When State Senator Chris Brown announced he would not be running again, those following politics knew immediately that the competition for the vacant seat would be intense, and therefore a lot of money would be spent trying to win it.
Despite this, South Jersey Democratic boss George Norcross’s promise to raise and spend $ 5 million for an Atlantic County contest has shocked many. That’s over a third of what Democrats spent on all legislative contests in 2019.
Norcross money will support MP Vince Mazzeo, D-Atlantic’s campaign for the Senate seat of the 2nd Legislative District left by Brown. His opponent, Vince Polistina, a former member of the District Republican Assembly, said Democrats in New Jersey always spend more than Republicans, but he was surprised to see so much funding announced so soon. Polistina said he and his party would have the funds to run an effective campaign.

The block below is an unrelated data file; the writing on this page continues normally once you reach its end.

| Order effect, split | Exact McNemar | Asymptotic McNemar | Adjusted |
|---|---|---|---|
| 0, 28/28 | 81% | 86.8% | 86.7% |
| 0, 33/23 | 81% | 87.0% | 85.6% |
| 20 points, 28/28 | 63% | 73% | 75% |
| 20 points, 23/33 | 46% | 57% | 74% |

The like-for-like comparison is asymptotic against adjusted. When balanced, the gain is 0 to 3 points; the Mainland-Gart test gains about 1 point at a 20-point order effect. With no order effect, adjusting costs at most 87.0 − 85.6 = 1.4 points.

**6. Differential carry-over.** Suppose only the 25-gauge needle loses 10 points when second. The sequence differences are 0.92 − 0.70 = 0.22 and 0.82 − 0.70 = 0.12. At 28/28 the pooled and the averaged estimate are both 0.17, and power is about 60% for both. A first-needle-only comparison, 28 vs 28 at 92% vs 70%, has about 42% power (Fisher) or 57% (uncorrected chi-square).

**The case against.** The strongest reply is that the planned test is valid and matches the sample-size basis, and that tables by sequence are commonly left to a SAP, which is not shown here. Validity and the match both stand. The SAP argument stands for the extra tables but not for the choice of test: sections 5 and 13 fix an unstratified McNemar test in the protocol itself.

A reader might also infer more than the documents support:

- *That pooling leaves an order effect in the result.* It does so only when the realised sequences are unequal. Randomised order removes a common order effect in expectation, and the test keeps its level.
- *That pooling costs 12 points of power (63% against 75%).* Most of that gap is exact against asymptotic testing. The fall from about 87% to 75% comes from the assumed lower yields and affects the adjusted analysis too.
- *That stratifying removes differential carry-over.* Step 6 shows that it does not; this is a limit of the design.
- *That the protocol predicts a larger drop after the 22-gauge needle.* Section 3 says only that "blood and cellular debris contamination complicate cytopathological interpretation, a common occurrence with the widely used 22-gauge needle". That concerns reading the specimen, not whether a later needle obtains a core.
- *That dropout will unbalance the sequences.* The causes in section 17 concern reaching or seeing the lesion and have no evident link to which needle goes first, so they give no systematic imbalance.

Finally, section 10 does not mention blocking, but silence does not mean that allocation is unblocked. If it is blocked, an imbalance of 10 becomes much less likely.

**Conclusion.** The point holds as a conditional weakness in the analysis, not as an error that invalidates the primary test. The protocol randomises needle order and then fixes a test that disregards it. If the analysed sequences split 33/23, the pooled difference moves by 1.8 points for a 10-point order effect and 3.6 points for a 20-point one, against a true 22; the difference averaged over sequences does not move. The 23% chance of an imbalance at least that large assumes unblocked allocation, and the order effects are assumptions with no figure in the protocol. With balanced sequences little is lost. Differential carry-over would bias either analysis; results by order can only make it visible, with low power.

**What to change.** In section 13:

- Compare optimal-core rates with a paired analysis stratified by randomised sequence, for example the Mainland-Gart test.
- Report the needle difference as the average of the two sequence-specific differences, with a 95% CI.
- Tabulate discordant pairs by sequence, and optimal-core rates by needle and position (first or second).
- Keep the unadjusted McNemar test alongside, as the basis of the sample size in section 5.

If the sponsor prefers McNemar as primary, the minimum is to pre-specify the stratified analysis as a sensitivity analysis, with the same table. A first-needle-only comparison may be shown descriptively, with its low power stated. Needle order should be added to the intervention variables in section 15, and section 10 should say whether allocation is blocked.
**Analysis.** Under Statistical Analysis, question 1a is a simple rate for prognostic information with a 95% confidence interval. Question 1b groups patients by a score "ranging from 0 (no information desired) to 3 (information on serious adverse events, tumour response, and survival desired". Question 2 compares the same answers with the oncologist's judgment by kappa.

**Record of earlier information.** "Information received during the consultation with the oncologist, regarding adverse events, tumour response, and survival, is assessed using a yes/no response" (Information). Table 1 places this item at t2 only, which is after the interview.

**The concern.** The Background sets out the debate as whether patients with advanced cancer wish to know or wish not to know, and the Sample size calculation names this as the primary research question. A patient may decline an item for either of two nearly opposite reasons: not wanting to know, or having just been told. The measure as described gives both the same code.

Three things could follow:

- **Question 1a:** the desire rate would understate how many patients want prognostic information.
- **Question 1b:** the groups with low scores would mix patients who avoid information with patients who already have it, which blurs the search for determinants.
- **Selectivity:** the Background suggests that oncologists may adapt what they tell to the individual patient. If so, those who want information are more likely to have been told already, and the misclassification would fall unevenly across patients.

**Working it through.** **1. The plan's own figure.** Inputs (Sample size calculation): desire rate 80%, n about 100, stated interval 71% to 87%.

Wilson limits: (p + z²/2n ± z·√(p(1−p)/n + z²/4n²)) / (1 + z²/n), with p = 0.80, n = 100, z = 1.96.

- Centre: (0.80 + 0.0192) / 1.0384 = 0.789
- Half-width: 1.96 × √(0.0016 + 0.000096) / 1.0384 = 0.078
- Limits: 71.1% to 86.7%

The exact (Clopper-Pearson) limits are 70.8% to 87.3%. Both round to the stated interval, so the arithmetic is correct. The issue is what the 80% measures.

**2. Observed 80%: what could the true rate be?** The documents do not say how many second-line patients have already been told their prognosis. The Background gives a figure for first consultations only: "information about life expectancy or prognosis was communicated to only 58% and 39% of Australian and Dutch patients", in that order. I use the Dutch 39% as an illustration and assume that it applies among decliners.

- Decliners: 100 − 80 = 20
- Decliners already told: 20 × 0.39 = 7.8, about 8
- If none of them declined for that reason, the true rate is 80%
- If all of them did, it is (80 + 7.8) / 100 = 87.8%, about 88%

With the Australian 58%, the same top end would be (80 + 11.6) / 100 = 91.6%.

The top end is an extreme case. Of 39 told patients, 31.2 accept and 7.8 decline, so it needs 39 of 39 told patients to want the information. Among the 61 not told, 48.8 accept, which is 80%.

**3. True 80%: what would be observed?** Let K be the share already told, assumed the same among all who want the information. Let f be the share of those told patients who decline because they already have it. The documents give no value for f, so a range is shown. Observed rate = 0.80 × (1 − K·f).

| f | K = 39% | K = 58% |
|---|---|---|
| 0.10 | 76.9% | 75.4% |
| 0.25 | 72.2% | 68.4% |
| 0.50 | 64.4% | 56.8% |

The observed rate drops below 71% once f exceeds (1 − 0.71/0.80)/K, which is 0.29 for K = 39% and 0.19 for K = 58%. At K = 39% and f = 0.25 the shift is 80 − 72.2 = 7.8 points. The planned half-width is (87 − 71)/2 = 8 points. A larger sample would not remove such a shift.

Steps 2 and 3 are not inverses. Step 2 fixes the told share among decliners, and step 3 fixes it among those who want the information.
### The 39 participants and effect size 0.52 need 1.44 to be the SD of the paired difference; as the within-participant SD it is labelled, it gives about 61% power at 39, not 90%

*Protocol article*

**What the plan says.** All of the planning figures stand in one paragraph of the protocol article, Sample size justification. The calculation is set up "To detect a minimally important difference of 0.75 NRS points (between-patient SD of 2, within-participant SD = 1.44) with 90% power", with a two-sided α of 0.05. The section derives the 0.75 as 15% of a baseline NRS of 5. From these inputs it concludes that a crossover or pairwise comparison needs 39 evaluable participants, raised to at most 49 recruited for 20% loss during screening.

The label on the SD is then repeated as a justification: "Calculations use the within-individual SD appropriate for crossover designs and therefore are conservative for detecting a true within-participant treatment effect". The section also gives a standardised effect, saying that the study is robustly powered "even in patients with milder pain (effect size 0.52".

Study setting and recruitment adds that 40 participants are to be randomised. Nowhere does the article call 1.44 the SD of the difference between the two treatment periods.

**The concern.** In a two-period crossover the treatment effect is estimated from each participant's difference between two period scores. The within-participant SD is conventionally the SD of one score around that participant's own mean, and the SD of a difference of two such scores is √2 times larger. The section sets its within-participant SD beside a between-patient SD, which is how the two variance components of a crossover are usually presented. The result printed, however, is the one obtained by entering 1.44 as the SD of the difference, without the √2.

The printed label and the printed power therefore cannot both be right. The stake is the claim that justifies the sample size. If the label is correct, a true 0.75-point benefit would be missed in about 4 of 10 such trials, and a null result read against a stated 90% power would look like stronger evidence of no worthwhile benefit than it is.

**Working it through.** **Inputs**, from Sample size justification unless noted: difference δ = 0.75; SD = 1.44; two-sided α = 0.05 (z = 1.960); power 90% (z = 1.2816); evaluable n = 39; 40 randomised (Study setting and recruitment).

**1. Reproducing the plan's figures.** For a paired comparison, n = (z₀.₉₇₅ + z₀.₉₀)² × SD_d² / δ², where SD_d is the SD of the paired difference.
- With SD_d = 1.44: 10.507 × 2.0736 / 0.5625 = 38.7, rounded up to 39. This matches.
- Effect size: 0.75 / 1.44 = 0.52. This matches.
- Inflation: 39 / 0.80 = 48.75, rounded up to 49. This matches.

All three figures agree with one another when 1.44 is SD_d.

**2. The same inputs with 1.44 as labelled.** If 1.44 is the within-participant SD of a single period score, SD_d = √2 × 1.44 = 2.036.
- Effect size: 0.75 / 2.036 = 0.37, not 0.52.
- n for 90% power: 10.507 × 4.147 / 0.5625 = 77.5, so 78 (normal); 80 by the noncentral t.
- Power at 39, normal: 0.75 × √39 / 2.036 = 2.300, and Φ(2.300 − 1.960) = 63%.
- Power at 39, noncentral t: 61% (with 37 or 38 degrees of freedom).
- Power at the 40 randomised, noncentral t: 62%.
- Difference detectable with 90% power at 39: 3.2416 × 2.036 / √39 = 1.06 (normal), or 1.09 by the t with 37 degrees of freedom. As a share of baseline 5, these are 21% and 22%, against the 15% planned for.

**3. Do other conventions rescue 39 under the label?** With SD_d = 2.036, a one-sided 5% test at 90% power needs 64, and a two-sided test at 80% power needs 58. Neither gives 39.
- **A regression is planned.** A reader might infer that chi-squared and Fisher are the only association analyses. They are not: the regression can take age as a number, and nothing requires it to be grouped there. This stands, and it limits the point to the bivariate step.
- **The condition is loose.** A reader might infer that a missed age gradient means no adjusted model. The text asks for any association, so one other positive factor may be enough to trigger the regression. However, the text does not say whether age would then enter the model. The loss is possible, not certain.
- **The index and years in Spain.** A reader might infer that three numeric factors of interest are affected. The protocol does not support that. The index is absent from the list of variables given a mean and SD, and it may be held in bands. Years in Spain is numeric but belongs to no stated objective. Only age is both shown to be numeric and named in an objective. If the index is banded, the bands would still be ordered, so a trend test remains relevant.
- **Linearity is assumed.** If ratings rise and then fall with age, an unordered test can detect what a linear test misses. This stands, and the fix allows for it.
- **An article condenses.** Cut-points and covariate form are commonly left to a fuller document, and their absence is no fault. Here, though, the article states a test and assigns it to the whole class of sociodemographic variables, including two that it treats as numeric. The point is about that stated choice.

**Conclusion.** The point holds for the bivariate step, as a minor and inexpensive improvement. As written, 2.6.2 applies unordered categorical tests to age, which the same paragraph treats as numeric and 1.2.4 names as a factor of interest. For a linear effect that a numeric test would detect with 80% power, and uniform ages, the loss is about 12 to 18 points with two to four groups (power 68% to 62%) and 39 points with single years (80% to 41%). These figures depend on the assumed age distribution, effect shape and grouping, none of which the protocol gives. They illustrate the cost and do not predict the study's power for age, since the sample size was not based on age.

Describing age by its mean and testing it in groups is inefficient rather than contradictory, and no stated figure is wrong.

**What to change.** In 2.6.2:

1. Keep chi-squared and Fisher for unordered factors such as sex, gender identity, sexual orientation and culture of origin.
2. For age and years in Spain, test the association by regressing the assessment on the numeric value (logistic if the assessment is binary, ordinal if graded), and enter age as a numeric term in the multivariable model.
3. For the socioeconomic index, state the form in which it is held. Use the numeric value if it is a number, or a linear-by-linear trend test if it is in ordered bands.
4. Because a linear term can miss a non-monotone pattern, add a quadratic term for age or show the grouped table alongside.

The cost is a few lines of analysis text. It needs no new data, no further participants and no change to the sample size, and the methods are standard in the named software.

Supporters often think that money in politics is a problem when their enemies have more. Expenses are useful in a campaign, no doubt, but increases in expenses produce diminishing returns beyond a certain point. And funding is only one factor and often not the most important. Campaigns that are supposed to be successful can get money from groups and individuals looking to support the winner. Well-funded campaigns often fail to change the mind of the electorate.
Consider the recent efforts of the New Jersey Education Association. In 2017, they were among the interest groups that spent millions on behalf of Phil Murphy. But the former Goldman Sachs financier had no shortage of cash, and his contest resulted in the most expense since the record was set when his Goldman Sachs predecessor, Jon Corzine, was elected.